Section 1606 was initially enacted in 1955 as Health and Safety Code section 1623.  (Stats.1955, ch. 1078, § 1, p. 2053.)   It was renumbered in 1963.  (Stats.1963, ch. 1055, § 2, p. 2487.)   Its language reads now as it did when enacted in 1955:  “The procurement, processing, distribution, or use of whole blood, plasma, blood products, and blood derivatives for the purpose of injecting or transfusing the same, or any of them, into the human body shall be construed to be, and is declared to be, for all purposes whatsoever, the rendition of a service by each and every person, firm, or corporation participating therein, and shall not be construed to be, and is declared not to be, a sale of such whole blood, plasma, blood products, or blood derivatives, for any purpose or purposes whatsoever.”

The parties agree that, in California, strict product liability theories apply only to sales or other commercial transfers of goods and not to services.   (Pena v. Sita World Travel, Inc. (1978) 88 Cal.App.3d 642, 644, 152 Cal.Rptr. 17;  Barton v. Owen (1977) 71 Cal.App.3d 484, 498, 139 Cal.Rptr. 494;  Silverhart v. Mount Zion Hospital (1971) 20 Cal.App.3d 1022, 1027, 98 Cal.Rptr. 187;  cf. Shepard v. Alexian Brothers Hosp. (1973) 33 Cal.App.3d 606, 610, 109 Cal.Rptr. 132;  cf. also 4 Witkin, Summary of Cal. Law (8th ed. 1974) Torts, § 832, pp. 3127–3128;  Note (1974) 22 U.C.L.A. L.Rev. 401, 402.)

In Fogo v. Cutter Laboratories, Inc. (1977) 68 Cal.App.3d 744, 137 Cal.Rptr. 417, heirs of a decedent who died of hepatitis after being injected with a plasma product, “Konyne,” developed by Cutter Laboratories had sued Cutter.   On appeal from judgment on a defense verdict, the Court of Appeal considered, in connection with instruction issues, “whether the doctrine of strict products liability is applicable․”  (68 Cal.App.3d at p. 750, 137 Cal.Rptr. 417.)   The court concluded that the doctrine was not applicable;  it stated one of its two alternative rationales for this conclusion in terms of section 1606:  “It is quite apparent that in the instant case we are not dealing with a hospital or a blood bank, but with a private manufacturer of pharmaceuticals that is engaged in the business of distributing Konyne, a blood product, and puts that ‘product on the market in order to profit therefrom.’  Health and Safety Code section 1606 to date has been held applicable to hospitals and blood banks, but the question of its applicability to commercial vendors of blood products has not been answered.   We are persuaded that the clear language of section 1606 requires us to construe the respondent's distribution of Konyne as the rendition of a service and not to be ‘a sale of such whole blood, plasma, blood products, or blood derivatives, for any purpose or purposes whatsoever.’ ”   (68 Cal.App.3d at p. 752, 137 Cal.Rptr. 417.)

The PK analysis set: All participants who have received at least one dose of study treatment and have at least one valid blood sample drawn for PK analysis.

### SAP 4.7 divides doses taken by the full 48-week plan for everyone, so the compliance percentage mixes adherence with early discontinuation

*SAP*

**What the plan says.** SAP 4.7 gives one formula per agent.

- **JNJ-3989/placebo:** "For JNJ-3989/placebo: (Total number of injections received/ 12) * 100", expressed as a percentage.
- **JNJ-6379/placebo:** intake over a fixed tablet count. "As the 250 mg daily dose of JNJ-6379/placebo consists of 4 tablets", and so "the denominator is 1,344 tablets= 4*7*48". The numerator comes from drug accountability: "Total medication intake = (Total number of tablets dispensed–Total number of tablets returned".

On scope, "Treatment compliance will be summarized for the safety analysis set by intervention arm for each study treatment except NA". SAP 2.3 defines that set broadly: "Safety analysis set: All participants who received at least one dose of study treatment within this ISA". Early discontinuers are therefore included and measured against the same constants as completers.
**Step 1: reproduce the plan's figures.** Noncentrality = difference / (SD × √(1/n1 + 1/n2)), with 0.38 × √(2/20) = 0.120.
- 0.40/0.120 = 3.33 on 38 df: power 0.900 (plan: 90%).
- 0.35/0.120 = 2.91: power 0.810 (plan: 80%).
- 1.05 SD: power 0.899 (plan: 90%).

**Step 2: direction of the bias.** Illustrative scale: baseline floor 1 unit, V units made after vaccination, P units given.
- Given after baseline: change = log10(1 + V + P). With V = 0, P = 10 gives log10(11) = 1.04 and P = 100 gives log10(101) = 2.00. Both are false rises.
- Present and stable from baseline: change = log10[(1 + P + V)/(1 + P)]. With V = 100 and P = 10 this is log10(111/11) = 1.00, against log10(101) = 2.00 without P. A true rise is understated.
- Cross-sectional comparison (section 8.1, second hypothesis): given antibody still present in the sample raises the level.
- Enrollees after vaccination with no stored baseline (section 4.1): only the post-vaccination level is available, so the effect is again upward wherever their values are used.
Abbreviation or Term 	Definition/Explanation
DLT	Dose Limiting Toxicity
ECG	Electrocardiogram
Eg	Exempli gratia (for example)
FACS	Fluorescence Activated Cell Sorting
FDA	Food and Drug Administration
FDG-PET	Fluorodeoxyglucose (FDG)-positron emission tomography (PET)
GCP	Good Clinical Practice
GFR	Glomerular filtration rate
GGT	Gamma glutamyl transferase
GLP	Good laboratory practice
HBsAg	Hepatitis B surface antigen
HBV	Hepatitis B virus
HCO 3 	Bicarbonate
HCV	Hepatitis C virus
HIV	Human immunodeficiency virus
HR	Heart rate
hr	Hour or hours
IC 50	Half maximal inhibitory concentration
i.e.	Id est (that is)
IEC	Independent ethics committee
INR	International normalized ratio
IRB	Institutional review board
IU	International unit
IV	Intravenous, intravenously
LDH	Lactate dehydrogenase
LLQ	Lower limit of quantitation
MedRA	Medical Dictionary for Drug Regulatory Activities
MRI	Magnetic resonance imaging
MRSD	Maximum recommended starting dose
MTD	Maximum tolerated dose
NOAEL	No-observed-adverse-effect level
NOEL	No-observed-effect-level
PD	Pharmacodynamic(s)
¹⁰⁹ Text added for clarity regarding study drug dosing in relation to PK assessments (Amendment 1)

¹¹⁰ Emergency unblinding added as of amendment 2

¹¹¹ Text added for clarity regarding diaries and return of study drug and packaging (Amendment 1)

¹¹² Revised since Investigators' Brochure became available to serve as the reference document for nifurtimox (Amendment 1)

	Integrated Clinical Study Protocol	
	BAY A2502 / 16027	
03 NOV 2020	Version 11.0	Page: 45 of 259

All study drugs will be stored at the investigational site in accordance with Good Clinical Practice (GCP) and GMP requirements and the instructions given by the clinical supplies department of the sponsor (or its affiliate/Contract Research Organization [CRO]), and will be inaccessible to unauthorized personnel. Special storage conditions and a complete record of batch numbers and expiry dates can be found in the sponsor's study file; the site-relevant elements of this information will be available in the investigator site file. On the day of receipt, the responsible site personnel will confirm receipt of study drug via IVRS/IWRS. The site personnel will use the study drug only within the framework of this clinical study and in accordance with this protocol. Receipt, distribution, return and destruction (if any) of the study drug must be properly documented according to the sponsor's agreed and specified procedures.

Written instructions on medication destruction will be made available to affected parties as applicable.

In this action as in Fogo the clear language of section 1606 would bar plaintiffs' strict liability theory against the blood-product manufacturers.   Plaintiffs do not deny that on its face section 1606 is applicable.   Instead they argue that section 1606 should not apply.   They contend:

(1) That as initially enacted in 1955 the language of section 1606 was intended not to give immunity from civil liability but rather to provide a sales and use tax exemption;

(2) That as distinct from hospitals and blood banks, commercial blood-product manufacturers such as Miles and Hyland are not providers of services but simply commercial suppliers of products for profit, directly subject to the stream-of-commerce rationale of strict product liability (cf. Vandermark v. Ford Motor Co. (1964) 61 Cal.2d 256, 262–263, 37 Cal.Rptr. 896, 391 P.2d 168);  and

(3) That there are sound policy reasons for subjecting blood-product manufacturers to strict product liability.

Each of these contentions is plausible.   Collectively they might be persuasive, but for the well-established rule that “if statutory language is ‘clear and unambiguous there is no need for construction, and courts should not indulge in it.’  [Citation].  Unless [the party seeking an alternative construction] can demonstrate that the natural and customary import of the statute's language is either ‘repugnant to the general purview of the act,’ or for some other compelling reason, should be disregarded, this court must give effect to the statute's ‘plain meaning.’  [Citation.]”  (Tiernan v. Trustees of Cal. State University & Colleges (1982) 33 Cal.3d 211, 218–219, 188 Cal.Rptr. 115, 655 P.2d 317.)   We consider the plain-meaning rule fundamental to the concept of separation of powers.   The judiciary has no power to rewrite plain statutory language.   We suggest that plaintiffs' arguments be addressed to the Legislature;  we note that the Legislature has recently addressed specific statutory language to the problem of transmittal of AIDS through blood (e.g., Stats.1985, ch. 23), but has never amended the unambiguous language of section 1606.